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Weekend Reading: Cowboys & Aliens, Jacques Tardi And Adrienne Roy

Cowboys & AliensIt’s the week before Christmas for many people, and we begin, unfortunately, on a sad note. Veteran industry colorist Adrienne Roy passed away this week. ComicMix has the details of her long-running career as a colorist for hundreds of DC’s Bronze Age comics. I did not know that she was once voted "Most Beautifully Tattooed Female." She was well-known and highly-regarded, so there are certain to be other remembrances - like this one by Mark Evanier - around the internets.

Cowboys: Robert Orci talks about the upcoming Cowboys & Aliens movie, and Harrison Ford: “I’m assuming Spielberg called in some kind of a favor, because we were shocked to hear that he was interested.”

Crime: Novelist and funnybook writer Gary Phillips chooses his favorite crime and mystery graphic novels of 2010 for The Rap Sheet. Yes, Darwyn Cooke’s Parker: The Outfit is in there, but so’s a bunch of other cool stuff I need to check out now.

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Weekend Reading: Disney, Marvel, Wolfman, Claremont, Starlin And The Lost Silver Surfer Novel!

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What a week, huh? Disney bought Marvel and everyone’s wondering how this will finally address their pet Marvel peeve. Before you get all fan-ish with what this means now and will mean in the future - they own the Ultraverse! They own Crossgen! They have to do this! They have to do that! They can hire Alan Moore! They’ll clean up Marvel! They’ll rollback prices!  You should run over and read Steven Grant’s very perceptive take on the buyout in his Permanent Damage column. He’s a sharp guy and he makes excellent points.

In the meantime, there was other stuff for avid lurkers to check out and peruse in their spare time. Let’s take a look:

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WEEKEND READING: DONALD WESTLAKE, BOSKO, TINTIN & STAR TREK!

Posted by Tom Mason Categories: Editorials

Hunter
Lots more great fun on the internets this week: Darwyn Cooke’s adaptation of Richard Stark’s (aka Donald Westlake) The Hunter, the craziness of Tintin, a bit of Bosko, The Family Circus (no, really!) and some silly Star Trek stuff with Simon Pegg. Let’s get the linking party started:

DONALD E. WESTLAKE & DARWYN COOKE: The late Donald E. Westlake was one of America’s greatest crime writers. He wrote some great stand-alone novels like Kahawa and The Ax, as well as caper novels featuring John Dortmunder, many of which became movies: The Hot Rock, Bank Shot). Under his Richard Stark pseudonym he wrote some critically-acclaimed hard-boiled crime novels featuring Parker (many of which were made into movies: Payback with Mel Gibson and Point Blank with Lee Marvin). Both Payback and Point Blank are based on the same novel, The Hunter. Tom Spurgeon of the blog Comics Reporter has an interview that’s a must-read for Westlake/Stark/Parker fans. Spurgeon interviews Darwyn Cooke about his upcoming IDW adaptation of The Hunter. Ed Brubaker guest-stars in the interview.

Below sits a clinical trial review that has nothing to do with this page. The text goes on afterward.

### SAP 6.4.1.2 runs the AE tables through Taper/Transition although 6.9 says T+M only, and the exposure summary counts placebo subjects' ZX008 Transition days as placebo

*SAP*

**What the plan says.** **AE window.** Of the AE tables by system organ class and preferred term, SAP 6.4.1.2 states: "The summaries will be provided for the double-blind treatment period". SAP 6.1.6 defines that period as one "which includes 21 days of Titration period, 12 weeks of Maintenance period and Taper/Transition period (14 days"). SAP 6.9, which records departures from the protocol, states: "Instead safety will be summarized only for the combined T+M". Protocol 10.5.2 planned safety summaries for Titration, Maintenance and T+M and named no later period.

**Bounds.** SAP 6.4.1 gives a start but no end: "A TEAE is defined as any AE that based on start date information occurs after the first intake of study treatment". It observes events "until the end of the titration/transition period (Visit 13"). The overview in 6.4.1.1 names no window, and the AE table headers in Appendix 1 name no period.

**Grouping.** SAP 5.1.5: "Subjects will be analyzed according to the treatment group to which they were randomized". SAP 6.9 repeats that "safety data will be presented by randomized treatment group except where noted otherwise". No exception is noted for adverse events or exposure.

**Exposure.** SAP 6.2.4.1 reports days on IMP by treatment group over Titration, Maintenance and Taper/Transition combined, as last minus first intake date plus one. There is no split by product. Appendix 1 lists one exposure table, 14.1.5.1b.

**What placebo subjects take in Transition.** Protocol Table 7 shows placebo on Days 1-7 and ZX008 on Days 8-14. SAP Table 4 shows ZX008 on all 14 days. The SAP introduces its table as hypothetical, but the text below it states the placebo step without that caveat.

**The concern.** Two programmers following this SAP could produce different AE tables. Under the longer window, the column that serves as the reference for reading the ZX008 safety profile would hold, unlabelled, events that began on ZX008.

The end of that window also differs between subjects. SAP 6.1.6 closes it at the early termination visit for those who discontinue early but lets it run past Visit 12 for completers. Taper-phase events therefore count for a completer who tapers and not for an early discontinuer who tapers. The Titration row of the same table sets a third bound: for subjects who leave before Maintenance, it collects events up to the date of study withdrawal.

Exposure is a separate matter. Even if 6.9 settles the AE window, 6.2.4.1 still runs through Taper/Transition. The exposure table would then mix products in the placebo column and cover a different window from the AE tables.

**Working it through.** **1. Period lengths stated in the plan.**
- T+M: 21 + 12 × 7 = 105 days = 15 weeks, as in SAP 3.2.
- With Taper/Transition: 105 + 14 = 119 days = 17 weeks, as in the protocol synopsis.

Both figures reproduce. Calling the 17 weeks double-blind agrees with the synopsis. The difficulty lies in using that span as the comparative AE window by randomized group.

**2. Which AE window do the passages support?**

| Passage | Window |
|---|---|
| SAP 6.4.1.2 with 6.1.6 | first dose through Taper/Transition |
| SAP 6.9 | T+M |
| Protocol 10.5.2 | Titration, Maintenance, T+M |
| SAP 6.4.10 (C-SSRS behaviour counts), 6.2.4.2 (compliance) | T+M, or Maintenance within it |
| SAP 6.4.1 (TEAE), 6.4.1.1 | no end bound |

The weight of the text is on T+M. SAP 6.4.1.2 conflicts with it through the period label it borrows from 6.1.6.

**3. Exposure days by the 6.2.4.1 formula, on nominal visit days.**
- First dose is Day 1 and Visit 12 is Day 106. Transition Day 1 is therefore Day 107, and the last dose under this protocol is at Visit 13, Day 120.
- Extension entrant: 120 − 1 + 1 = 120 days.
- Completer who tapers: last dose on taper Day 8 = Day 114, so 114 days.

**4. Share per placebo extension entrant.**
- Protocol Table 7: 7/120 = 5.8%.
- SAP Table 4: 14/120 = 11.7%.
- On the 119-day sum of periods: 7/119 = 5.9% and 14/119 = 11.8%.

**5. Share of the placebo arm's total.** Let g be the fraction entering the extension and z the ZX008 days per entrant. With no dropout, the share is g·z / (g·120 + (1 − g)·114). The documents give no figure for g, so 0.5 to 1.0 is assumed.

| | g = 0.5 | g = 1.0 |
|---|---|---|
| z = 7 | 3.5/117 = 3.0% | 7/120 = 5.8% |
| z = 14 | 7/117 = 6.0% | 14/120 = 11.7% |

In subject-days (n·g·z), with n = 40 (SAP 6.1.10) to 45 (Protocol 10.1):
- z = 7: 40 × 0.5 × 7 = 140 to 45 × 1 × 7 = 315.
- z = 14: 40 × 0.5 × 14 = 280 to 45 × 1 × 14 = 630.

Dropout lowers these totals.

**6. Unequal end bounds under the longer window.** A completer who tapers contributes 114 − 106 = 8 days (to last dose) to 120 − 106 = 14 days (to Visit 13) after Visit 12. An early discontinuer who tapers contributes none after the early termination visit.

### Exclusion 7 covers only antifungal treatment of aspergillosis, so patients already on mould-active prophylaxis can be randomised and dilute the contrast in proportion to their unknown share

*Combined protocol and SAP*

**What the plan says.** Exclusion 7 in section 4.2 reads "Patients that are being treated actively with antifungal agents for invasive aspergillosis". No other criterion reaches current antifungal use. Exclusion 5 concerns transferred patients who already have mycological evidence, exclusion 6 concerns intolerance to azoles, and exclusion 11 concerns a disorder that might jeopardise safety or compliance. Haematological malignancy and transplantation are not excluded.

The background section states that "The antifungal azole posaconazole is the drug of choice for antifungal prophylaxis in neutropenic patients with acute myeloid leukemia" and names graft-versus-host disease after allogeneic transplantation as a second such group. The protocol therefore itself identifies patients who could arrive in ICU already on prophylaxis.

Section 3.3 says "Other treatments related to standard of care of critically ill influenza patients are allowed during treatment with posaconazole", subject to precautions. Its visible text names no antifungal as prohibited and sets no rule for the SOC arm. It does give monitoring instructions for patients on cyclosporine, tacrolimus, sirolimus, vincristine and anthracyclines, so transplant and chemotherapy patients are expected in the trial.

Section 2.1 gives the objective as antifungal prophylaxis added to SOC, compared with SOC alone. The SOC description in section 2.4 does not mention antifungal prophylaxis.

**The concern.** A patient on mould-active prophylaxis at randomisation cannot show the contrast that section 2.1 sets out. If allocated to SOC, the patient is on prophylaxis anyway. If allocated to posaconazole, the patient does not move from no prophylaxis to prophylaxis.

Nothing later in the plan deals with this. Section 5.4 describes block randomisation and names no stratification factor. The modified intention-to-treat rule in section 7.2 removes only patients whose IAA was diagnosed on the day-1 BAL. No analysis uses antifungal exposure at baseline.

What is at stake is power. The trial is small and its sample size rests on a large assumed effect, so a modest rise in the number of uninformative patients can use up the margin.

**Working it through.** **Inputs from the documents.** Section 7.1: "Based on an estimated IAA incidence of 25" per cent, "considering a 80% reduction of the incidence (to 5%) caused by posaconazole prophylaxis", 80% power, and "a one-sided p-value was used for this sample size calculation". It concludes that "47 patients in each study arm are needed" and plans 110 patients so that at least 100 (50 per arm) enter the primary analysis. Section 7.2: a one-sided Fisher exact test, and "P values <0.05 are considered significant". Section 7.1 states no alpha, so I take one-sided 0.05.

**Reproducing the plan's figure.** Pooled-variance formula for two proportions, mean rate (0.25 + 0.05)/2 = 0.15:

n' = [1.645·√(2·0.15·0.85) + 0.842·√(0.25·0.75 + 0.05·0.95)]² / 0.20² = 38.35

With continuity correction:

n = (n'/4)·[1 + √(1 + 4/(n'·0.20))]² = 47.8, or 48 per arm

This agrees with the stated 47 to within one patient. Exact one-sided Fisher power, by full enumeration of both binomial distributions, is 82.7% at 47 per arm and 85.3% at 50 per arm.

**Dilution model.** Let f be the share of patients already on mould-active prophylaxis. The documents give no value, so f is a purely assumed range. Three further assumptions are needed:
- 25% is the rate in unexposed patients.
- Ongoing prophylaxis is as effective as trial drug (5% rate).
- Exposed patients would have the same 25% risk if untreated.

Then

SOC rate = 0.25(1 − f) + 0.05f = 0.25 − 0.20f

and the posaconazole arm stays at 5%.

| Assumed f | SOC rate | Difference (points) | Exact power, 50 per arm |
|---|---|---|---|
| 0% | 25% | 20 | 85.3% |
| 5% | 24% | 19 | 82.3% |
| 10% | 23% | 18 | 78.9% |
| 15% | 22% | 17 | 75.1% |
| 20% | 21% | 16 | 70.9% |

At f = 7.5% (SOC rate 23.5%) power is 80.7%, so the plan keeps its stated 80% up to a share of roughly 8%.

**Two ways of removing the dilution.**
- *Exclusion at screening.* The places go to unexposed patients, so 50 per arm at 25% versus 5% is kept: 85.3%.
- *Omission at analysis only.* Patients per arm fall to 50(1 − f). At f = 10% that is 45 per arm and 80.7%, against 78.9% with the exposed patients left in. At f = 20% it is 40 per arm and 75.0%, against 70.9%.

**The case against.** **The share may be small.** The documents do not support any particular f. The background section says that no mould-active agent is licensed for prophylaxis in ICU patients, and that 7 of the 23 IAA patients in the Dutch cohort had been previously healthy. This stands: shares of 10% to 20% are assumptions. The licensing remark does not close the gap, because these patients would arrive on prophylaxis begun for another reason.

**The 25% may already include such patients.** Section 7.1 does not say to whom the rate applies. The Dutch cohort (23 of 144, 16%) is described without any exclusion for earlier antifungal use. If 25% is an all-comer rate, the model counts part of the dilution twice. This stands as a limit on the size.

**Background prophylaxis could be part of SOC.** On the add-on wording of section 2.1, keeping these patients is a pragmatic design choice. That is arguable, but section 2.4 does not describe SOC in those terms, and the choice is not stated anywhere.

STAR TREK: Simon Pegg of Shaun of the Dead and other fun films, gives an interview to the BBC where he talks about playing Montgomery Scott in J. J. Abrams’ Star Trek, and also playing on of the Thompson Twins in Steven Spielberg and Peter Jackson’s adaptation of Tintin. Here he is talking about having his own licensed action figure: “As a fan of those things as a kid, I had plenty of action figures. To actually be one is a great joy, well, it’s five - two Shaun of the Dead, a Doctor Who one and two Star Trek figures. Yes, I play with myself regularly.”

TINTIN: This is from a couple of years ago, but it’s still hard to figure out who’s nuttier, Herge or his creation Tintin. Fortunately, Spencer Cook has the illustrated details, and it’s hard to argue his point. It’s easy to laugh with him though!

TINTIN II: And while Tintin may or may not be crazy, at least one of his fans is rich enough to part with a cool million to buy some original art. The Scoop at Diamond Galleries has the scoop.

BOSKO: Bosko was an animated series character created by Hugh Harman and Rudolph Ising whose cartoon adventures “mirrored” whatever his competitor Mickey Mouse was doing over in his Walt Disney Cartoons. Over at David Gerstein’s Ramapith, he’s posted some fun samples of a Bosko comic strip that’s well worth taking a look at.

THE WORST COMIC BOOK ARTIST?: Steve over at Booksteve’s Library has an interesting historical question. He’s posted what he thinks may be the worst-drawn comic book story in history (or at least the Silver Age) and he needs help identifying the artist. Help a blogger out if you can. And read the whole thing while you’re over there; he’s posted the entire story. It’s a Secret Agent X-9 tale, but it bears no resemblance to the work of Archie Goodwin and Al Williamson.

LELA DOWLING: Here’s a book that fell through the cracks because its target audience isn’t necessarily the comic book fan, it’s beekeepers. Regardless of whether or not you’re a bee lover or bee hater, there’s some great cartooning here. When you get to the cover icon, click it and check out some of the insides to Uncle Buzzy’s Big Fat Book O’ Bee Cartoons.

 

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